Next, let’s take a look at what needs to be done on the Java side:

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public class ReactPdfViewManager extends ViewGroupManager<PdfView> {
  // You need to define a constant for each command you want to call
  // from react-native.
  public static final int COMMAND_SAVE_CURRENT_DOCUMENT = 3;
  ...
  @Nullable
  @Override
  public Map<String, Integer> getCommandsMap() {
    // You need to implement this method and return a map with the readable
    // name and constant for each of your commands. The name you specify
    // here is what you'll later use to access it in react-native.
    return MapBuilder.of(
      "saveCurrentDocument",
      COMMAND_SAVE_CURRENT_DOCUMENT
    );
  }
  ...
  @Override
  public void receiveCommand(final PdfView root, int commandId, @Nullable ReadableArray args) {
    // This will be called whenever a command is sent from react-native.
    switch (commandId) {
      case COMMAND_SAVE_CURRENT_DOCUMENT:
        root.saveCurrentDocument();
        break;
    }
  }
}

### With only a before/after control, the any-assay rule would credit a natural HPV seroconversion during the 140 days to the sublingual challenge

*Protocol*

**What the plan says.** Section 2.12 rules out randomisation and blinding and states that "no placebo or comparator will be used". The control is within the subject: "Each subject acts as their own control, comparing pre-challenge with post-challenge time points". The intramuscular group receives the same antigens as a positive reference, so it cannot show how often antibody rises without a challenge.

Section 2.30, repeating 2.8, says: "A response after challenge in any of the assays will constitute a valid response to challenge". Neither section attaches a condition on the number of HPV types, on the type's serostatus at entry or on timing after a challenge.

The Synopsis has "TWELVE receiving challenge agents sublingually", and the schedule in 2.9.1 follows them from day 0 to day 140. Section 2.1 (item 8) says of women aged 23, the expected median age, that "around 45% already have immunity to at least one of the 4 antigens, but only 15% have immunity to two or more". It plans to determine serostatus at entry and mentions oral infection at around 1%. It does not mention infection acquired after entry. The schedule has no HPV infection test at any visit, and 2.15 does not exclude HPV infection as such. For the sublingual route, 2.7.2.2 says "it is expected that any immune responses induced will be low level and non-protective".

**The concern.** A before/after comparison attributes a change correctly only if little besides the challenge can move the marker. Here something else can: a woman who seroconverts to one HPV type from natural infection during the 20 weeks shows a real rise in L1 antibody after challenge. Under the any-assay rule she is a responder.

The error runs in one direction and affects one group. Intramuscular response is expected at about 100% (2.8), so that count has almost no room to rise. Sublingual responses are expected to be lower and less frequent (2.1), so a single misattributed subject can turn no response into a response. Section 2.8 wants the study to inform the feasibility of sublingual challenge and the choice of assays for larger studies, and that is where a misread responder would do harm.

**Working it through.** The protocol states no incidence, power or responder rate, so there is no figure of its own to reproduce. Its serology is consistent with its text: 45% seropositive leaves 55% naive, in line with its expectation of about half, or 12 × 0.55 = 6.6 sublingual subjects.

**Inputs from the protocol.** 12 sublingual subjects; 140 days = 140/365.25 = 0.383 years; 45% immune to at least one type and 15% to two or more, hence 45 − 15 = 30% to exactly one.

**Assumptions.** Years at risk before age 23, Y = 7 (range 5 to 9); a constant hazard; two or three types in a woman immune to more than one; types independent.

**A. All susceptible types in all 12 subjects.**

The process is actually pretty straightforward. We expose our COMMAND_SAVE_CURRENT_DOCUMENT constant for React to use by implementing getCommandsMap, and then we handle any commands called from React by implementing receiveCommand.

The above works great for something like saveCurrentDocument, which doesn’t return any data, but what if you have something like getAnnotations, which does?

Calling Methods with Return Values

The easiest way would probably be to just expose your getAnnotations and then send an onAnnotationsLoaded event, but this will disconnect the result from actually calling the method on it, which doesn’t make for a great API.

If you’ve ever implemented a native module, you know that React makes it really easy to add methods that asynchronously resolve a Promise with their result. Since this doesn’t exist for native UI components, we need to get a little bit creative to achieve the same thing.

Our idea is that we want our PSPDFKitView component to have a getAnnotations method our users can call that will return a Promise. This promise should be either resolved with the annotations or rejected if there was an issue grabbing them.

So let’s start by updating our React code. First we’ll add some new properties for bookkeeping:

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// PSPDFKitView.js
// We need to keep track of all running requests, so we store a counter.
_nextRequestId = 1;
// We also need to keep track of all the promises we created so we can
// resolve them later.
_requestMap = new Map();

We’ll use these properties to keep track of all open requests. Next we’ll add a new callback to our RCTPSPDFKitView: